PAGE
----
The pump price of diesel has reached a record high for the third week in a row.
The national average retail price of a gallon of diesel increased 6 cents, to $2.408, for the week ending July 11. That’s a 66-cent increase from the same week of 2004.
The record price set April 11 of this year, $2.316, is beginning to look like a bargain, as the current price is 9 cents higher.
Moreover, the traditional summertime escalation of the price of gasoline over the price of diesel – thanks to heavy gasoline demand by vacationers and negligible demand for heating oil – has not happened this year. Many analysts believe it is unlikely to happen at all, partially because of the increasing demand for diesel in that new industrial behemoth, China.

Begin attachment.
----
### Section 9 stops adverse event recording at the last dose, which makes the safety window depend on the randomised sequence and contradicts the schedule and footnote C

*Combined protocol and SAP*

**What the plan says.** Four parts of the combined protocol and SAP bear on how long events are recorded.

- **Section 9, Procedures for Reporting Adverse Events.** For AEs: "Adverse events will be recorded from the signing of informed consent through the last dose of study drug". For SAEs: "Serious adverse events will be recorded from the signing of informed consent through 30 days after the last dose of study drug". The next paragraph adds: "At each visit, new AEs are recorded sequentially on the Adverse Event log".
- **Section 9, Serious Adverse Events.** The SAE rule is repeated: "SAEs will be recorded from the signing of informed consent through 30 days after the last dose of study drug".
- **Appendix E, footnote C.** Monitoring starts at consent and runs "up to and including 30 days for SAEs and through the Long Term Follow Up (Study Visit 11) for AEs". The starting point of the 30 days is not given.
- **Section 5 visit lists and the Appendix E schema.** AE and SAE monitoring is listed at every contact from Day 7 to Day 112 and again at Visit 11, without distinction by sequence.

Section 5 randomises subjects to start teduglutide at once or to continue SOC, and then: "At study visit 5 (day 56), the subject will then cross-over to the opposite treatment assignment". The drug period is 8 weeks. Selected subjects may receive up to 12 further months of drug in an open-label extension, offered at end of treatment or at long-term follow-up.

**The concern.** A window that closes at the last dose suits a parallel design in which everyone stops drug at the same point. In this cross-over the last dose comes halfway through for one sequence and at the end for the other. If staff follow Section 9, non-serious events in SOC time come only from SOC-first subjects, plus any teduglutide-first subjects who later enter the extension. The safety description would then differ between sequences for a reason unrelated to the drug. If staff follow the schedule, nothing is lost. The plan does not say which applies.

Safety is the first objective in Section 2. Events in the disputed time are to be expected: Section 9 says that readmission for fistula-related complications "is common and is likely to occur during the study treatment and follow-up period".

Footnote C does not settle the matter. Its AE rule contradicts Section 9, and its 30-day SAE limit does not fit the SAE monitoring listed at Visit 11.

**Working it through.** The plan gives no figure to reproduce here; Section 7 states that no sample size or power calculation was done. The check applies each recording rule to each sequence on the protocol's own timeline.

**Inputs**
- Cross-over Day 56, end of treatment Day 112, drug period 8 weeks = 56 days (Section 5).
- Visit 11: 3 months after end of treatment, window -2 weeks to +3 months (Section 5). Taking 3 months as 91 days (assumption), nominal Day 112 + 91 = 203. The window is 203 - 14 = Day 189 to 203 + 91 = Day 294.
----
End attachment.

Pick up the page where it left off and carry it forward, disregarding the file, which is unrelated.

For the week ending July 11, the average diesel price increased in all regions tracked by the U.S. Department of Energy. The largest increase, 8 cents, was in the Rocky Mountains; the smallest, 4 cents, was in New England.
New England truckers, however, suffered the highest average diesel price at $2.533. The lowest was on the Gulf Coast at $2.355.
For state-by-state diesel prices, updated daily, visit http://www.etrucker.com/apps/promiles/fuelprices.asp.